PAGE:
Scottish Labour’s inequalities spokesperson, Monica Lennon, asked Nicola Sturgeon during First Minister’s Questions whether access to sanitary products should be legislated
SCOTLAND’S FIRST MINISTER has confirmed that sanitary products during a woman’s period “are not a luxury but a necessity”.
Nicola Sturgeon was urged to bring in legislation to outlaw “period poverty” in Scotland by Scottish Labour’s Monica Lennon at First Minister’s Questions on Wednesday.
CommonSpace understands that Lennon is planning to introduce a Member’s Bill before the end of May to the Scottish Parliament aimed at helping women and girls who cannot afford or access sanitary products.
Scottish Labour’s inequalities spokesperson asked the first minster: “No woman or girl in 2017 should face the indignity of not having access to sanitary products during menstruation.
“Does the first minister agree with me that sanitary products are a necessity, not a luxury and that the Scottish Parliament should, accordingly, take all necessary action to enshrine that right of access into law?” Monica Lennon
“There is simply no excuse why that should be the case in a progressive, wealthy country such as Scotland. Does the first minister agree with me that sanitary products are a necessity, not a luxury and that the Scottish Parliament should, accordingly, take all necessary action to enshrine that right of access into law?”
Sturgeon responded: “I agree with Monica Lennon. Any woman—and, I hope, a lot of men—would agree that sanitary products are not a luxury but a necessity.
“We should not have a situation in which women are forced into situations of indignity because they are on incomes that cannot support the purchase of the products.”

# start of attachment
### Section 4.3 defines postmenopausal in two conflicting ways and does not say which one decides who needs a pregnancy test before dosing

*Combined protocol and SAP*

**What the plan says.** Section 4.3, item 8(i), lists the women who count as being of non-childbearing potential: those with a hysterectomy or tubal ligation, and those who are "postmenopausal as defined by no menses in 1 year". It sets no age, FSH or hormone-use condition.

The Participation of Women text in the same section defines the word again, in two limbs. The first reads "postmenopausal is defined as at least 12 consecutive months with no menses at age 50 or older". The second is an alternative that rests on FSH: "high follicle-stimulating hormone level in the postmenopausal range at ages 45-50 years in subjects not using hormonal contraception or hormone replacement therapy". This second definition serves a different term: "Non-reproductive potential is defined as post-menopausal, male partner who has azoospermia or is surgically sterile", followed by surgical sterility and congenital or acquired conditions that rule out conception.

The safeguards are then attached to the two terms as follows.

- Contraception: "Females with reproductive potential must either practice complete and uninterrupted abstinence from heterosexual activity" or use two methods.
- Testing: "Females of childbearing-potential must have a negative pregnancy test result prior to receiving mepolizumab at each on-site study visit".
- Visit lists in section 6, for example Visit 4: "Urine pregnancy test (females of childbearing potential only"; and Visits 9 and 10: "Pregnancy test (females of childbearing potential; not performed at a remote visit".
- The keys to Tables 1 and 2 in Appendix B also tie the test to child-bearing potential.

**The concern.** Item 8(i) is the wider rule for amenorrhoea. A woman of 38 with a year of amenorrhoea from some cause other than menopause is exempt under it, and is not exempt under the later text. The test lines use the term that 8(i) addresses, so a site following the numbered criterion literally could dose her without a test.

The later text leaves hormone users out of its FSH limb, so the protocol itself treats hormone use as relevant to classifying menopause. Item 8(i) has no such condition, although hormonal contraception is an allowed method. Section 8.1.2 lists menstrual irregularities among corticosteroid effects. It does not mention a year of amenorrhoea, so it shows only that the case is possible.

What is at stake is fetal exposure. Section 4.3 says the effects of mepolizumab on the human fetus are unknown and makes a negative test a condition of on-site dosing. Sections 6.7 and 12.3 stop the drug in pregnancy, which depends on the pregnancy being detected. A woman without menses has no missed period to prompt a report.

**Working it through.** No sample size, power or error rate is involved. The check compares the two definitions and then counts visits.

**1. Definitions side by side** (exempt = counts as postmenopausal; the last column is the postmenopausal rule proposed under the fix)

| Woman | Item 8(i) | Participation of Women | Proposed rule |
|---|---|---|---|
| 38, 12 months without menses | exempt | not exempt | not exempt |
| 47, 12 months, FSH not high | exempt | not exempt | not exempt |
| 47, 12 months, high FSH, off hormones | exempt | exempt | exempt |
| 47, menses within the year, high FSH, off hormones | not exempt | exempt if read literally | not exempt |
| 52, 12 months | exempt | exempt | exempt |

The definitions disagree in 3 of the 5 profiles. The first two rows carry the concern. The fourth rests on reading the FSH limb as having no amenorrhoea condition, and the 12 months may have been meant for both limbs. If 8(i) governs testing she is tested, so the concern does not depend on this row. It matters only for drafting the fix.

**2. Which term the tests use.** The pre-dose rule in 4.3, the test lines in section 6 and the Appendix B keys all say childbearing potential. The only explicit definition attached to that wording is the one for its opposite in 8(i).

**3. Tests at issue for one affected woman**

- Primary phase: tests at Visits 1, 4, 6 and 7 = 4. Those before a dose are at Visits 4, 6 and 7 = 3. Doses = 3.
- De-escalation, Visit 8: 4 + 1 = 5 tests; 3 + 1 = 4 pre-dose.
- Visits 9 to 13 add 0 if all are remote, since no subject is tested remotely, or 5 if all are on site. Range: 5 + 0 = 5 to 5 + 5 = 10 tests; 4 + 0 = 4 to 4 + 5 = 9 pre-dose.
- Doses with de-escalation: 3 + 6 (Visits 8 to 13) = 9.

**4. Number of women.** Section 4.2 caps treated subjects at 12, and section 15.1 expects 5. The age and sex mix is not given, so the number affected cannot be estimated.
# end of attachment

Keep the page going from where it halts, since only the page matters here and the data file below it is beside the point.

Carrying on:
Sturgeon went on to acknowledge that the Scottish Government – led by communities minister Angela Constance – is exploring a number of ways it can help in tackling period poverty.
“I agree with Monica Lennon. Any woman—and, I hope, a lot of men—would agree that sanitary products are not a luxury but a necessity.” Nicola Sturgeon
One of the options that Constance is exploring is the introduction of ‘S-card’ for sanitary products. The ‘S-Card’ would be similar to the C-card for free condoms.
The idea was first proposed by SNP MSPs Gillian Martin at the SNP National Council last year, who welcomed the input made by Constance into the issue “as it is clear that access to period products is not simply a women’s issue, but a human rights issue”.
Lennon has been championing the issue of access to sanitary products for women and girls during menstruation since she got elected to Holyrood last year, which led to a cross-party debate on the issue last September at the Scottish Parliament.
Lennon said: “I’m pleased that the first minister has given support to the aims of my proposed Member’s Bill on access to sanitary products, on which I will soon be launching my consultation.
“Access to sanitary products for women and girls who are menstruating is absolutely a necessity, not a luxury, and it is welcome to have agreement from the Scottish Government on this.
“I look forward to taking action over the coming months which will improve access to sanitary products and hope to hear the views from as many people as possible when the consultation on my Bill is launched. Anyone who wants to find out how they can help make real change on this issue should visit www.periodpoverty.scot for more information on the campaign.”
Picture courtsey of Scottish Parliament TV
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